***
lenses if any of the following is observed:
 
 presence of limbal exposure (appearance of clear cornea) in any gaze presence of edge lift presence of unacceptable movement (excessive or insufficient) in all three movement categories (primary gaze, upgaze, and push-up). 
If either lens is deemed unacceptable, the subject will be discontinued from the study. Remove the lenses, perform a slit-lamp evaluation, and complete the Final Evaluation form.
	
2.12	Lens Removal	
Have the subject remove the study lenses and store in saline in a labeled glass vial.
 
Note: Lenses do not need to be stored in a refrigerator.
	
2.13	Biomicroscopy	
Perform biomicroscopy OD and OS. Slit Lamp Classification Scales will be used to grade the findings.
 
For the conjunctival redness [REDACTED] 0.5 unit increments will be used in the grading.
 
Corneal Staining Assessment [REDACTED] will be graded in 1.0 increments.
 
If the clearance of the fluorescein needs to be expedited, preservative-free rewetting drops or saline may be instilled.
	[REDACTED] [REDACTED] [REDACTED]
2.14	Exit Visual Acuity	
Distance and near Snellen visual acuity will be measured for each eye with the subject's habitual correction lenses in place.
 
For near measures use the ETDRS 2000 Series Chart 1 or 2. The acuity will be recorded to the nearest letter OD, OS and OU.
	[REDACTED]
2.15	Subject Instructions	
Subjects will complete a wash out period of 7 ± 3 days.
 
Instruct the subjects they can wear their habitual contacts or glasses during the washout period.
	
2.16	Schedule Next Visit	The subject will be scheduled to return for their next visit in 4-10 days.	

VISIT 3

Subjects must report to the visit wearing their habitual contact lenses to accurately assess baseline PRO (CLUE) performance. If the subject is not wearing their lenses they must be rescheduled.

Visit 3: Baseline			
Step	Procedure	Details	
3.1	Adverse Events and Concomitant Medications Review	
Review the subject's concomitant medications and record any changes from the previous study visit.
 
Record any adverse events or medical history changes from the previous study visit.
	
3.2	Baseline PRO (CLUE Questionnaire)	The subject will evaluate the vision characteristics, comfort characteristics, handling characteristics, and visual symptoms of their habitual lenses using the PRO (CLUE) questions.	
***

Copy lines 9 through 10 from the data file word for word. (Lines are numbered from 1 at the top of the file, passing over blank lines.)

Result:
For the conjunctival redness [REDACTED] 0.5 unit increments will be used in the grading.
 
Corneal Staining Assessment [REDACTED] will be graded in 1.0 increments.
 